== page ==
In summary, videos prepared by teachers plus resources found on You Tube enrich the practicing environment and help pupils progress from week to week.

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Piano Instruction: Mozart Minuet and Trio in G, K. 1 (Videos)

Composed when Mozart was just 5, this charming Minuet and Trio has a variety of rhythms and melodic shapes which pose a challenge to the player. The singing tone reigns in any rendering, and the shift of mood embedded in echo phrases as well as a transition to a Forte Trio require varying degrees of weight transfer down the arms into supple wrists. A passing minor section can’t go by without making it noticeable to the listener, and then the Minuet’s return at the conclusion must be realized with nobility.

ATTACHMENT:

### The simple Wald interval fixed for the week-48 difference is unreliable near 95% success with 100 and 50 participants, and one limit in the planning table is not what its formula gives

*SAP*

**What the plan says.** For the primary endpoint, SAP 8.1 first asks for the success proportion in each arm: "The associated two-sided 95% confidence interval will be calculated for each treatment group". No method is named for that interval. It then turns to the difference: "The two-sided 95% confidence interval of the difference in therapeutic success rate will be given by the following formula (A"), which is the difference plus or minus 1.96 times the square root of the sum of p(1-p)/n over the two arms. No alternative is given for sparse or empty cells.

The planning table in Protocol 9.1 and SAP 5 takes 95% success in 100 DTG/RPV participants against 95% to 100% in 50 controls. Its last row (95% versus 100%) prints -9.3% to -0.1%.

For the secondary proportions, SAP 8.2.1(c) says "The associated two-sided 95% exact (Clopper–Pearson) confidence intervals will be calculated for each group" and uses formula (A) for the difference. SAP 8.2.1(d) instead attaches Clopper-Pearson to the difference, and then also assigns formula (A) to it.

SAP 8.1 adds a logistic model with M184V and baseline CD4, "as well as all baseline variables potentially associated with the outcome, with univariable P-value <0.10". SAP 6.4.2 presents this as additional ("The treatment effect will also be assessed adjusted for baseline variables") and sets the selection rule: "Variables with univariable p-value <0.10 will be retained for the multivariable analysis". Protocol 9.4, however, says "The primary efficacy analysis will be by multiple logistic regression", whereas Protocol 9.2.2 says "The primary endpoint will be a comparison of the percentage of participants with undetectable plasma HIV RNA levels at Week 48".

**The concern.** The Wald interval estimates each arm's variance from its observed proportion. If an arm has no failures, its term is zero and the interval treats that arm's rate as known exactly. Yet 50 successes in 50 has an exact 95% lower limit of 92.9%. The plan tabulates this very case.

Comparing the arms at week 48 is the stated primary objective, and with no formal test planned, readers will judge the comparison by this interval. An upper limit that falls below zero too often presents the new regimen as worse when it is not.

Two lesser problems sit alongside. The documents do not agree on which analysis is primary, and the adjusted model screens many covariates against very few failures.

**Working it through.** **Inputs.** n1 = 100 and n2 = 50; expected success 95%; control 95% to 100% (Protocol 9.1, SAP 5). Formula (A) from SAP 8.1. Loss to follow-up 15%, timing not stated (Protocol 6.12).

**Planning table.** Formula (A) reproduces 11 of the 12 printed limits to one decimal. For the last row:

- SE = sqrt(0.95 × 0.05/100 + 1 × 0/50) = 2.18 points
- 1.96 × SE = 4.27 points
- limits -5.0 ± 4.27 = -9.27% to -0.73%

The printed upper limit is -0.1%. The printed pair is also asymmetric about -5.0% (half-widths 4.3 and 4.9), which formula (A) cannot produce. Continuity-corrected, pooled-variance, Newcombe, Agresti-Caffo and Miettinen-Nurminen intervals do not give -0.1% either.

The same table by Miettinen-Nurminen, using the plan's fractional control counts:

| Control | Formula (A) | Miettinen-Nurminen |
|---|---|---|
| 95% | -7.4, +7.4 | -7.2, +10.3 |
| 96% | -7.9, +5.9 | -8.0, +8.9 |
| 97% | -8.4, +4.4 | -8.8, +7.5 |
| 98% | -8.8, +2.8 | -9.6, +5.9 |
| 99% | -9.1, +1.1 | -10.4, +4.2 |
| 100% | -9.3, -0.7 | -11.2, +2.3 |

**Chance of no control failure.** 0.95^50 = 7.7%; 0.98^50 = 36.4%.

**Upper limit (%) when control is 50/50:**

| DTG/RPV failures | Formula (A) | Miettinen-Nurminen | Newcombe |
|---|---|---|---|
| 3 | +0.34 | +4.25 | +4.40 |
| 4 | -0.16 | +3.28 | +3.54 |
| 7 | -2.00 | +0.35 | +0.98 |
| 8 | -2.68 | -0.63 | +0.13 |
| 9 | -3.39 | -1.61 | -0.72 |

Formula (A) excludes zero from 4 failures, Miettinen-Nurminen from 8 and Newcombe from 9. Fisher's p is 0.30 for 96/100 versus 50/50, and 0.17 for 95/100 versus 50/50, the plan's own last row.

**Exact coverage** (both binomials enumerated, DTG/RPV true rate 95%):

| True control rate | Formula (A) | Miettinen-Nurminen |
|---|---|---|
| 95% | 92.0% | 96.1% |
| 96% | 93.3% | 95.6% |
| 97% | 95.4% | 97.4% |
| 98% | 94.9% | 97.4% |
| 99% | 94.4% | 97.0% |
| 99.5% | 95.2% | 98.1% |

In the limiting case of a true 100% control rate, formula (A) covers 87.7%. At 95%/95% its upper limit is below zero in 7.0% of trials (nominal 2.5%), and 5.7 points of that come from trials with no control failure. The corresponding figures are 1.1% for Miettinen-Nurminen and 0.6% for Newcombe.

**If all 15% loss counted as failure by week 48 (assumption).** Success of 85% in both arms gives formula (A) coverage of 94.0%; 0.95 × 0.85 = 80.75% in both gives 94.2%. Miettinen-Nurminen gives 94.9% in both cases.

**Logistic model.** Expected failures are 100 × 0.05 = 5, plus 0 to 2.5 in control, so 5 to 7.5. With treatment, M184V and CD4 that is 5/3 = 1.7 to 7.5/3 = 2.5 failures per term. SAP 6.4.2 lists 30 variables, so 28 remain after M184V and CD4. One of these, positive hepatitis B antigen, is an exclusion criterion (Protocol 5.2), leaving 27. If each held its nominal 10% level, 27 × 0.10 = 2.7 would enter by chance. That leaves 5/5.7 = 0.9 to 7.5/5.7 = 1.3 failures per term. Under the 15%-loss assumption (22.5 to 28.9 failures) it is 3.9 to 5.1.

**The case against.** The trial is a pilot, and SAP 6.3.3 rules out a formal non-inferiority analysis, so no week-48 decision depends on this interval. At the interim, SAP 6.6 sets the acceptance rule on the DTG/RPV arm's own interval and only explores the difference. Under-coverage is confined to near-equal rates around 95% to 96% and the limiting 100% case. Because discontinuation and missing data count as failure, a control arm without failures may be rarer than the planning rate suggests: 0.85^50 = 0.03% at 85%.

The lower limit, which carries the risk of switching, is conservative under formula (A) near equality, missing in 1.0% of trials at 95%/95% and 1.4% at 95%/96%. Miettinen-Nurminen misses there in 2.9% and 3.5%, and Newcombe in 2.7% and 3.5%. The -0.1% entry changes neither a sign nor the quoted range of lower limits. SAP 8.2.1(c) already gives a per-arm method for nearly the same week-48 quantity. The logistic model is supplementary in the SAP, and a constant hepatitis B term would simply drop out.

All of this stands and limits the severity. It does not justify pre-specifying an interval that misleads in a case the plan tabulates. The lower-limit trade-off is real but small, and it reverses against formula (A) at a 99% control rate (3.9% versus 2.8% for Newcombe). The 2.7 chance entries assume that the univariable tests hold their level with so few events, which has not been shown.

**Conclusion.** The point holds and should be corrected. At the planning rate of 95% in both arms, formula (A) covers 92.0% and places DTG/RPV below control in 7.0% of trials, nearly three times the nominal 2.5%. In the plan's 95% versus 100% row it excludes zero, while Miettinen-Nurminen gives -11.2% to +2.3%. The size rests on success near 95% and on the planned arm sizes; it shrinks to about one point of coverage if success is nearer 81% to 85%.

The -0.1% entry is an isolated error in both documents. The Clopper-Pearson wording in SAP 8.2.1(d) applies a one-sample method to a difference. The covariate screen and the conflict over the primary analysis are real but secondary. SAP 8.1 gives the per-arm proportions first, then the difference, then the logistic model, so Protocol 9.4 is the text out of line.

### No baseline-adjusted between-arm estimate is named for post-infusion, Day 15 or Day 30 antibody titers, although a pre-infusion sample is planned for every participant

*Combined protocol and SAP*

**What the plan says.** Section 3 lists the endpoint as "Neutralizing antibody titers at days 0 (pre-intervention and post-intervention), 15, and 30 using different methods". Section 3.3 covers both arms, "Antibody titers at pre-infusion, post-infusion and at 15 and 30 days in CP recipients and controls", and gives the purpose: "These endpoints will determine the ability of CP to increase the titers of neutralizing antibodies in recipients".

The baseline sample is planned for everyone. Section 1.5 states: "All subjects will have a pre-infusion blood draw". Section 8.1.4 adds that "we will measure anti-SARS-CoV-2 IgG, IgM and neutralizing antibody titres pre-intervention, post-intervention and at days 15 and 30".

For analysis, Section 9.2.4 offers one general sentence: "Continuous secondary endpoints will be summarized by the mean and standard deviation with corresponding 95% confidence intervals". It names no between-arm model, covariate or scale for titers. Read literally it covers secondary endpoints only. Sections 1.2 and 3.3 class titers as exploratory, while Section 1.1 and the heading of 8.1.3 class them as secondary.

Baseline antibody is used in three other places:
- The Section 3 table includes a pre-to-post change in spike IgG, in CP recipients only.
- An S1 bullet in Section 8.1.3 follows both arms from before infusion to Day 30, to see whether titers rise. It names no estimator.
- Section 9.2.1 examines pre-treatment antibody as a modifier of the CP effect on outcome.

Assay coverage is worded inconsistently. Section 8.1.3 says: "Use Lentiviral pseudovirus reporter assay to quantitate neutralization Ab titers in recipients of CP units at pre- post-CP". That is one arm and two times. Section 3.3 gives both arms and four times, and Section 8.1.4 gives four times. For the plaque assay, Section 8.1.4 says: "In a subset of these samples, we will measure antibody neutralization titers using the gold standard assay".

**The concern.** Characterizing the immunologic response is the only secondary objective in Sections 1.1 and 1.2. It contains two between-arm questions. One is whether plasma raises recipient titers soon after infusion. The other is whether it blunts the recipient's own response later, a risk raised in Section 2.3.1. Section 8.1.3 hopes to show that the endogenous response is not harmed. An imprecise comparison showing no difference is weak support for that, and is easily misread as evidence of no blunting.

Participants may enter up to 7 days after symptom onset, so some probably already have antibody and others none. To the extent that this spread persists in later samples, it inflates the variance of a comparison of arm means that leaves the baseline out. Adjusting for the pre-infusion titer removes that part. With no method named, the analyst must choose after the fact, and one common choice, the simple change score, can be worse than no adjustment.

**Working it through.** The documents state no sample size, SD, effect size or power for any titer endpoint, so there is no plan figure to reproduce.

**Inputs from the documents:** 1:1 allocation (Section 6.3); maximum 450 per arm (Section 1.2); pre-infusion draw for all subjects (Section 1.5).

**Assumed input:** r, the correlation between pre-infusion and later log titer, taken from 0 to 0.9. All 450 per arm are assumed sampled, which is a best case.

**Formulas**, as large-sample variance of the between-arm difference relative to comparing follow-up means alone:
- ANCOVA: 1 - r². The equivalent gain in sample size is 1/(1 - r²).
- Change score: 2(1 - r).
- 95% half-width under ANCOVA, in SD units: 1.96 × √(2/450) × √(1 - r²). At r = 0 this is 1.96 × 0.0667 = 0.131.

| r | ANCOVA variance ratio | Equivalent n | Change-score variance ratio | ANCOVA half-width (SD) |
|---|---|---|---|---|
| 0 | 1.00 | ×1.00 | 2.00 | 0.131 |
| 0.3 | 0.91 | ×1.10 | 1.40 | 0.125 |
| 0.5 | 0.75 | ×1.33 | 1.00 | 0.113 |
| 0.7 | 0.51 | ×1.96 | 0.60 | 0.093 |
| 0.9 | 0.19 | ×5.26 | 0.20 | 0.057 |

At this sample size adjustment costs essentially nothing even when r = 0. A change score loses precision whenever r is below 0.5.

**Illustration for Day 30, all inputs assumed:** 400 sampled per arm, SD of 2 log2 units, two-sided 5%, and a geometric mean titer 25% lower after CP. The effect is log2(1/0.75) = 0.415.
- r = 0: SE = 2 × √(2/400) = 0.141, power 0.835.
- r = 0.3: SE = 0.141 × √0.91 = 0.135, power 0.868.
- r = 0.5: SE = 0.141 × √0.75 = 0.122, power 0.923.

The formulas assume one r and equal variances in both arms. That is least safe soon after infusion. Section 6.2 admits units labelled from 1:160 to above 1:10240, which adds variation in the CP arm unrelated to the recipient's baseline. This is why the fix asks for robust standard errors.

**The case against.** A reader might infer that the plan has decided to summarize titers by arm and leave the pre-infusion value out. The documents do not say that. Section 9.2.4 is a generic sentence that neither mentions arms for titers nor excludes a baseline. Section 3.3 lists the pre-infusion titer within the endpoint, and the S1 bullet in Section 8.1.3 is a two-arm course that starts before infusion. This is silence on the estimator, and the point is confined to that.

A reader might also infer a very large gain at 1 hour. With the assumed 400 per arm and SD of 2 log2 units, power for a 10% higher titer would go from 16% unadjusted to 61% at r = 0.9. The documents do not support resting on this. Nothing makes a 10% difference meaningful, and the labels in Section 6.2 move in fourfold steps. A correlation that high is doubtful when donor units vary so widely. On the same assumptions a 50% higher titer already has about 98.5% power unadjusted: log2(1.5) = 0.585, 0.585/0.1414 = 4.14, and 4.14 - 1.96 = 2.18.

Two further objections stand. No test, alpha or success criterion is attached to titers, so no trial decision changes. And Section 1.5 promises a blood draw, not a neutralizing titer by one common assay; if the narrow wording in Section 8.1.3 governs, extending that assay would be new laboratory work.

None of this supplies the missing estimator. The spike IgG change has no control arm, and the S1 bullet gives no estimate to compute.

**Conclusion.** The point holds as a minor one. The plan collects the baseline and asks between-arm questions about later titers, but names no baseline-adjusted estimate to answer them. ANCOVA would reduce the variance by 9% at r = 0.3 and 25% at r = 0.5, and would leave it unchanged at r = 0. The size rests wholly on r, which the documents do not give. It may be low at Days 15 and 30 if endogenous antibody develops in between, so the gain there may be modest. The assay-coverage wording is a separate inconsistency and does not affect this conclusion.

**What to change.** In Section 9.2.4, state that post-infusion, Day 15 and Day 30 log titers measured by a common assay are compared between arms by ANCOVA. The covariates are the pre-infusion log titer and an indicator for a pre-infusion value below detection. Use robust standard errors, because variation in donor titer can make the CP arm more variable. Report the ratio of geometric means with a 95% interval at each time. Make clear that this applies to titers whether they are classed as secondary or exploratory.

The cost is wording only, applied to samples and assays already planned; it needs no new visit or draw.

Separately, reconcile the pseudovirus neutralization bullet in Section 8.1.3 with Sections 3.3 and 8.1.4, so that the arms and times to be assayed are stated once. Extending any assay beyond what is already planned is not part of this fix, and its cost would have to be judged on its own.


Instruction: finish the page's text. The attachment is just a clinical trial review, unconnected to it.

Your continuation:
The grouping of notes to create a Mozartean landscape is another challenge. In this particular edition there are specific slurs which seem to reflect the composer’s intent, though perhaps other publications might differ in matters of articulation.

Play through:

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Piano Instruction: Practicing the “windy” chromatic scale of Beethoven’s “Fur Elise”

After a stream of graceful arpeggiated triplets, a “windy” sounding, descending chromatic scale leads artfully back to the opening theme that concludes “Fur Elise.”

The traditional chromatic fingering I’ve inserted in the score corresponds to the 1/2-step sequence beginning on Bb: Black/white, Black/white Black/White/White etc. 3, 1, 3, 1, 3, 2, 1 etc.

Video Instruction

Through a lesson-in-progress with an adult student, I fleshed out ways to phrase, shape, and smooth out these referenced measures permeated by rolling triplet figures.(79-85)